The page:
"Rogue antibodies" that seem to trigger severe blood clotting and illness in COVID-19 patients have been identified by scientists.
Their analysis of blood samples from 244 patients hospitalized for COVID-19 revealed circulating antiphospholipid antibodies, which are autoantibodies that target a person's own organs and systems.
These autoantibodies are more common in people with autoimmune disorders, such as lupus, but can be activated in response to viral infections and also activate other immune responses, according to the study authors.
The report was published Feb. 17 in the journal Arthritis & Rheumatology.
Specifically, the investigators found that blood samples from the COVID-19 patients had higher levels of the antibody IgG than people without COVID-19. IgG works with other immune cells, such as IgM, to respond to immune threats. Higher levels of IgG were associated with greater COVID-19 disease severity, such as requiring breathing assistance.
When the researchers removed IgG from the COVID-19 patients' blood samples, there was a decline in molecular indicators of "blood vessel stickiness." When IgG antibodies were added to blood samples from people without COVID-19, there was an increase in the blood vessel inflammatory response that can lead to clotting.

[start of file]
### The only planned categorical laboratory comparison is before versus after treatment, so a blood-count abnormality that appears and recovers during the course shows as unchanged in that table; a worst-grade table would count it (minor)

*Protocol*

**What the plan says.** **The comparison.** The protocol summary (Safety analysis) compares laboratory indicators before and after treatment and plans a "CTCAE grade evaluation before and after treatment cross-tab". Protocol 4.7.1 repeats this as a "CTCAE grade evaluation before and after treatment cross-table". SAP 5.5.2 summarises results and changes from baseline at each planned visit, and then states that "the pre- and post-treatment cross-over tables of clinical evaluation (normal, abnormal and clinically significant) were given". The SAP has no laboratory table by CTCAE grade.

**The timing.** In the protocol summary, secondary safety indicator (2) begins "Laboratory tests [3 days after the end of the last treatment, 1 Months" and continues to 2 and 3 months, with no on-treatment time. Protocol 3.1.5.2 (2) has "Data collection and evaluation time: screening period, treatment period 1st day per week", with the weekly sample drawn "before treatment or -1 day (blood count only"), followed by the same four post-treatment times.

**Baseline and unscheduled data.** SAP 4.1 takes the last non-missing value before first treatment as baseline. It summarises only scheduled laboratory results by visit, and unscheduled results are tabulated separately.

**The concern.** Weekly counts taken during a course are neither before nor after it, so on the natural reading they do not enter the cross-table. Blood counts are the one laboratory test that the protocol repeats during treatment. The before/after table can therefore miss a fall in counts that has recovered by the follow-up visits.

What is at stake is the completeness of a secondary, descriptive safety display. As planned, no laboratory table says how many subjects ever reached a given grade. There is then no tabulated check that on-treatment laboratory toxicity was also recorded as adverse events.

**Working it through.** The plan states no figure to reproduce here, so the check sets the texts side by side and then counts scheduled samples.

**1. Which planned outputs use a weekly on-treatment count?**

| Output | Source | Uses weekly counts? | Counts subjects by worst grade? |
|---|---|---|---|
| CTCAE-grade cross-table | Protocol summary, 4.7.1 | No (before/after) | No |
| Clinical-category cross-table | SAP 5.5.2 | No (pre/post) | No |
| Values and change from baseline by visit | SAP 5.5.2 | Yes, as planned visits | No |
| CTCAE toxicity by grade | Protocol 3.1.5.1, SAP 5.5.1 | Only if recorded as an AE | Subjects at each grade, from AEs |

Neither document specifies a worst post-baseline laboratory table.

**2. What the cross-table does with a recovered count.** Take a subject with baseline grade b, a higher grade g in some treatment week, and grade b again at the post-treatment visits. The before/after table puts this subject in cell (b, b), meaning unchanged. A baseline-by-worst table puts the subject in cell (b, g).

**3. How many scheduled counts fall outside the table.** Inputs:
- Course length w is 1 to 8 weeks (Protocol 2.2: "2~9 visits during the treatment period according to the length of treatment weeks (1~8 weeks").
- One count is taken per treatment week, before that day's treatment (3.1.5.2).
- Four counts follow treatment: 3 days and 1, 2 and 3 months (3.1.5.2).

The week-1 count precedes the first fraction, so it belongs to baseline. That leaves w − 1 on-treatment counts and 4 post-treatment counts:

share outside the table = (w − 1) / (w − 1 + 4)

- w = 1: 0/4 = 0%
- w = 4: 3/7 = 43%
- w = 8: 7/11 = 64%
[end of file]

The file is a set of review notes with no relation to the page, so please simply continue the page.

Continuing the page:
Since all organs have blood vessels in them, higher levels of IgG that can increase the "stickiness" of blood vessels in COVID-19 patients may help explain why the virus can damage so many organs, including the heart, lungs and brain, study co-corresponding author Dr. Yogen Kanthi, a cardiologist who leads the Laboratory of Vascular Thrombosis and Inflammation at the U.S. National Heart, Lung, and Blood Institute, said in a U.S. National Institutes of Health news release. Kanthi is also an assistant professor of cardiovascular medicine at the University of Michigan, Ann Arbor.
The researchers observed similar patterns after analyzing blood samples from 100 patients hospitalized for sepsis, which can leave the body in inflammatory shock following a bacterial or viral infection.
The study authors suggested that future research could assess the potential benefits of screening COVID-19 patients for antiphospholipids and other autoantibodies, and doing so at earlier stages of infection. This may help identify patients at risk for severe blood clotting, vascular inflammation and respiratory failure.
Other studies could assess the potential benefits of giving these patients treatments to protect their blood vessels or fine-tune their immune system, Kanthi and colleagues noted.
Visit Weill Cornell Medicine for more on severe COVID and clotting.
SOURCE: U.S. National Institutes of Health, news release, Feb. 17, 2022